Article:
Food For The Eagle.

Posted by DmentD | Coolness,Links,Reflection | Monday 19 April 2010 12:04 pm

The Harvard Secular Society conferred lifetime achievement awards on MythBusters‘ Adam Savage and Jamie Hyneman this weekend.  Adam proceeded to deliver an eloquent and inspiring speech, and I believe it is mandatory reading for anyone within sight of my voice here.

Go, read it now.

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Don’t Label Me.

Posted by DmentD | Coolness,Friends,Homebrew,Links,Pictures,Promotion | Tuesday 6 April 2010 10:00 am

As I stated before, I’m homebrewing beer (and mead… and eventually hard cider, hard lemonade, and perry).  Never being one to do anything halfway (or easy, for that matter — not when I can overdo it!), I went beyond the simple brewing process, containing the precious liquid in recycled clean beer bottles.

I have have five distinct styles of beer bottles, each style to define a single batch of beer in matching vessels.  I have not just cleaned each bottle, but eradicated any and all trace of the original labels and packaging.  I stow them in matching boxes, some with custom-cut dividers to keep the bottles from rattling together.  I keep spares of each bottle style in case I break some, or more likely, never get them back after generously sending beer home with friends.  And, I’m making custom labels for each style of beer.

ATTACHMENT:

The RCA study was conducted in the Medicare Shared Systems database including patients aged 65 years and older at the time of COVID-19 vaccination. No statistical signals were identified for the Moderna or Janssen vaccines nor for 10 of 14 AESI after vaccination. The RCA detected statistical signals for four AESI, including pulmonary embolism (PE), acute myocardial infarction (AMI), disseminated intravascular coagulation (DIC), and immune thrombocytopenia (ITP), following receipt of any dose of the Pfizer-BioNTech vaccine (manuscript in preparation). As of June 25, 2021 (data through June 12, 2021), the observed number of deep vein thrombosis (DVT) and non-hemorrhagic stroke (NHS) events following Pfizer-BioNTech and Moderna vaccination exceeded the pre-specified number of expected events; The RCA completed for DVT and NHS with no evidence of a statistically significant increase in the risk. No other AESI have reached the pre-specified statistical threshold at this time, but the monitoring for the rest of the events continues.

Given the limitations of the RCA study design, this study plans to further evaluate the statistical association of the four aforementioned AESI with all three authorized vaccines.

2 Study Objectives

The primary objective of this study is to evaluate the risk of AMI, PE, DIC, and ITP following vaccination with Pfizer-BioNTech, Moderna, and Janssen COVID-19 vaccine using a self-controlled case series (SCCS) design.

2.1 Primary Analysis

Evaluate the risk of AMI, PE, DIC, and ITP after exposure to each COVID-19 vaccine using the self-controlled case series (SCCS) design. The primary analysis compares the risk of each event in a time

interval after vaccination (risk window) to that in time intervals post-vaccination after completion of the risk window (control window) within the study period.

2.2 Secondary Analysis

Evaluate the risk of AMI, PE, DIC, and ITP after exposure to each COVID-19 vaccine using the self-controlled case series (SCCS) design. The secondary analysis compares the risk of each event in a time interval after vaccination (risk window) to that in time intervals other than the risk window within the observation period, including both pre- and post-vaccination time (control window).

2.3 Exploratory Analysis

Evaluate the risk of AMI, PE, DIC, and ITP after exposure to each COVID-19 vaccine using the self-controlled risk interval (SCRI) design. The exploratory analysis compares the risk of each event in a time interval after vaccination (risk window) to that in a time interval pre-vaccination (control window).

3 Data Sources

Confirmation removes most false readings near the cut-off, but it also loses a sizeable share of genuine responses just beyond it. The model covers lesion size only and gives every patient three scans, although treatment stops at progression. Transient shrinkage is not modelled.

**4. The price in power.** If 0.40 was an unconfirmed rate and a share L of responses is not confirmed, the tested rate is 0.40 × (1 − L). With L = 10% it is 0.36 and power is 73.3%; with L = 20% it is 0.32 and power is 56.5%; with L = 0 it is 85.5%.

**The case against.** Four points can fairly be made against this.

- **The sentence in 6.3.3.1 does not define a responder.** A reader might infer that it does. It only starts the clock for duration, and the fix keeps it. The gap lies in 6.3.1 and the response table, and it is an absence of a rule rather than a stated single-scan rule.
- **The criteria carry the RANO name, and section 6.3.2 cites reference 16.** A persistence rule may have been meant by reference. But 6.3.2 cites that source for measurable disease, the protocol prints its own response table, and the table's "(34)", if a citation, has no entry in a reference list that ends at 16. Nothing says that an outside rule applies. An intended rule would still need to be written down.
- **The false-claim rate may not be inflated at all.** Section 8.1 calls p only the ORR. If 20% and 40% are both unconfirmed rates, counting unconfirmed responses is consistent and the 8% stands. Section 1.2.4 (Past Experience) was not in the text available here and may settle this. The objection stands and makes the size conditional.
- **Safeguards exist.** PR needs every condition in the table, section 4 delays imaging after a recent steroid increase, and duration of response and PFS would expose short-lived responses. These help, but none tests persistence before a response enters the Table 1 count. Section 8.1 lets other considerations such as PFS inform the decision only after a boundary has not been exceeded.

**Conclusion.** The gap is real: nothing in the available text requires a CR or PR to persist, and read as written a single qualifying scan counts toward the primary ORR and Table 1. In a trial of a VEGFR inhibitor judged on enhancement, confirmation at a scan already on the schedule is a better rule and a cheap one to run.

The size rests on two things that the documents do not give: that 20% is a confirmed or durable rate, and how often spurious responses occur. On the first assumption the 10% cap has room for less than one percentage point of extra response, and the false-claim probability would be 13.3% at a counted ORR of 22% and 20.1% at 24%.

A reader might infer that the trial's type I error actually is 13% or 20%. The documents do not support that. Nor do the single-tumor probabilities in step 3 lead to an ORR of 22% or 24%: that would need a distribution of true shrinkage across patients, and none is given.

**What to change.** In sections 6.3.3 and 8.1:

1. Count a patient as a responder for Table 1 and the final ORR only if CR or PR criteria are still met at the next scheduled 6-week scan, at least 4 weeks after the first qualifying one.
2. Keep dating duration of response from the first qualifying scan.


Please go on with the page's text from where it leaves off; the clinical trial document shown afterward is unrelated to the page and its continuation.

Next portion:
The name of my brewery is “Ol’ Shambler Brewery”, and all the beers are zombie themed (or in a pinch, generally ‘horror’ themed).  I have purchased labels specifically suited to the task of labeling beer bottles, complete with a die-cut neck label.  I then proceeded to enlist my obnoxiously talented friends to help me create not just a simple beer label, but custom works of art.